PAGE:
Is that coffee cup compostable? Does that lid go in with the soft plastics or the containers? And what about aluminum foil? Whether you've got a recycling program in your condo, pickup from your home or you're dumping into bins on the street, you may get confused by all the recycling options you have. 

McLaughlin on Your Side decided to put some Vancouverites to the test to see if they could overcome their recycling confusion.

Along with Albert Shamess of Zero Waste Vancouver, Ross McLaughlin put together a bin of items and then found contestants for the challenge.

The City of Vancouver has a streetscape program to keep public spaces clean with trash and recyling bins.  And we wanted to see how quickly people caught on to what goes where. 

“We just stop and stare,” said one woman as she looked at the four different recycling bins.

"This I always throw in the garbage," said another woman as she held a piece of tin foil.

“That’s correct. If it’s soiled, but if it’s clean, it goes into containers,” explained Shamess.

“The cheeseburger wrapper I'll put into landfill," explained another man.

“Nope. That goes into compost,” said Shamess. A good rule of thumb is if it grew from the ground, or you could eat it, it’s also compostable – and that includes some paper products.

Most contestants got the tin cans right, putting them into the container bin.

But Starbucks and McDonalds cups caused more confusion. They may feel like paper, but because of the coating on the inside, they go into the mixed container bin.

Shamess advises people to look at the pictures on the bins to be your guide and 'when in doubt throw it out'. 

The city's progam streestscape is done in partnership with  Recycle BC  which handles residential recycling and some condo buildings and work places may hire private companies to collect recyclables which also have their own rules.  All of that can make it very confusing for people.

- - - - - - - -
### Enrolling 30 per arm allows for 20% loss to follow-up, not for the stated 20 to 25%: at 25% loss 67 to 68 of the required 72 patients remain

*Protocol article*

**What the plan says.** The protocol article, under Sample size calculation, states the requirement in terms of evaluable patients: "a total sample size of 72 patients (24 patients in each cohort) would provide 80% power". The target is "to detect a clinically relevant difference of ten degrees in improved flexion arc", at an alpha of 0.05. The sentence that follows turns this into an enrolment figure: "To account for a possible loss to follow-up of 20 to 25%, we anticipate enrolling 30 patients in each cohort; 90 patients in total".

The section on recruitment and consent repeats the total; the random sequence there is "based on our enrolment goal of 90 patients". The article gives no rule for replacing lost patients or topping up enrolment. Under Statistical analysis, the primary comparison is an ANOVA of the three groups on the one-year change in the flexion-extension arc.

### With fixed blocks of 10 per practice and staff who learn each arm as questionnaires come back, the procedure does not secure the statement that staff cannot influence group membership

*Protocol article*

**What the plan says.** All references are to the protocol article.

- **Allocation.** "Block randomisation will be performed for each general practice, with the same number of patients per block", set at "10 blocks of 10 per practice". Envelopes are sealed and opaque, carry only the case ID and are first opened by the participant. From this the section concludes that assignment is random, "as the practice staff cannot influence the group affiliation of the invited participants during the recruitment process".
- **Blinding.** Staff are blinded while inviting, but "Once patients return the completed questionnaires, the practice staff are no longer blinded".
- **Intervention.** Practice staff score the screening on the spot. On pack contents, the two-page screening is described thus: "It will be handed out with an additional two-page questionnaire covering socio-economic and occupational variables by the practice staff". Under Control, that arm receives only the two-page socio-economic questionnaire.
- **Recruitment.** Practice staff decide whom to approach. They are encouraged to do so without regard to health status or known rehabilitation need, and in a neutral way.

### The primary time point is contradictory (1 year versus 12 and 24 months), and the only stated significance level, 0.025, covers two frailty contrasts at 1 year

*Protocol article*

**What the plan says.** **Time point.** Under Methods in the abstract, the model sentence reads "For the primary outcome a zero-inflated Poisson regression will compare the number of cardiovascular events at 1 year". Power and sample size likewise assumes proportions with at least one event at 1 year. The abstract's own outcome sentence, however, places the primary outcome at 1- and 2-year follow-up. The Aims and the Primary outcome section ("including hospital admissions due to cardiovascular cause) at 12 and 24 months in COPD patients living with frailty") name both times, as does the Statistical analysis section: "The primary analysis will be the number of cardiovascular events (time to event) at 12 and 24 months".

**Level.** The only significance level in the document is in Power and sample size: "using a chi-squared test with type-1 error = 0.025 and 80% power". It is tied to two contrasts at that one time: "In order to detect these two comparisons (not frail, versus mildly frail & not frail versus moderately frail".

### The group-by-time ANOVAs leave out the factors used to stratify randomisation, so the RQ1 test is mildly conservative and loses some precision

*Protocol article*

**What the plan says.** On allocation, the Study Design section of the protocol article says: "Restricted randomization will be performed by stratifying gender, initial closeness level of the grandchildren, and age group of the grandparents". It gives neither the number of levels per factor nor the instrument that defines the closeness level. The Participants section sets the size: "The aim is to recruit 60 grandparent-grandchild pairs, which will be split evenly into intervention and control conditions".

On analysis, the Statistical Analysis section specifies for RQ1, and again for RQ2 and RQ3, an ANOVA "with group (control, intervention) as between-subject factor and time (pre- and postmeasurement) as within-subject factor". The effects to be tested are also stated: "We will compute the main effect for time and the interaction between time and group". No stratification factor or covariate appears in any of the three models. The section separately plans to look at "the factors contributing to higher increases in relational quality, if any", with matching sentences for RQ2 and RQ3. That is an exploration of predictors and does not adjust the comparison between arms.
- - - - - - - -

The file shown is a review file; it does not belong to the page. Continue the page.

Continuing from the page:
"You know what? The best system in the world is to let people put all their garbage in one garbage bin, send it to one location and hire the unemployed to sort it out," suggested one participant.

But Shamess says that can contaminate the recyclables and the city wants a clean product to send out.  

"We're trying to make sure that we get clean stuff that we can accept right away and process it really easily," he explained.

And the City of Vancouver wants citizens to actively participate.

Towards the end of the excercise the participants started to catch on and to look more closely at the images on the bins for help. 

Even when you think you've got it down you may find yourself struggling. There are tools to assist. For the city's program it has has a recycling game called VanSort on its website to help you test your skills.  For residential recycling you can refer to Recycle BC's website and for a broader look at all kinds of recyclables check out  the Recycling Council of British Columbia.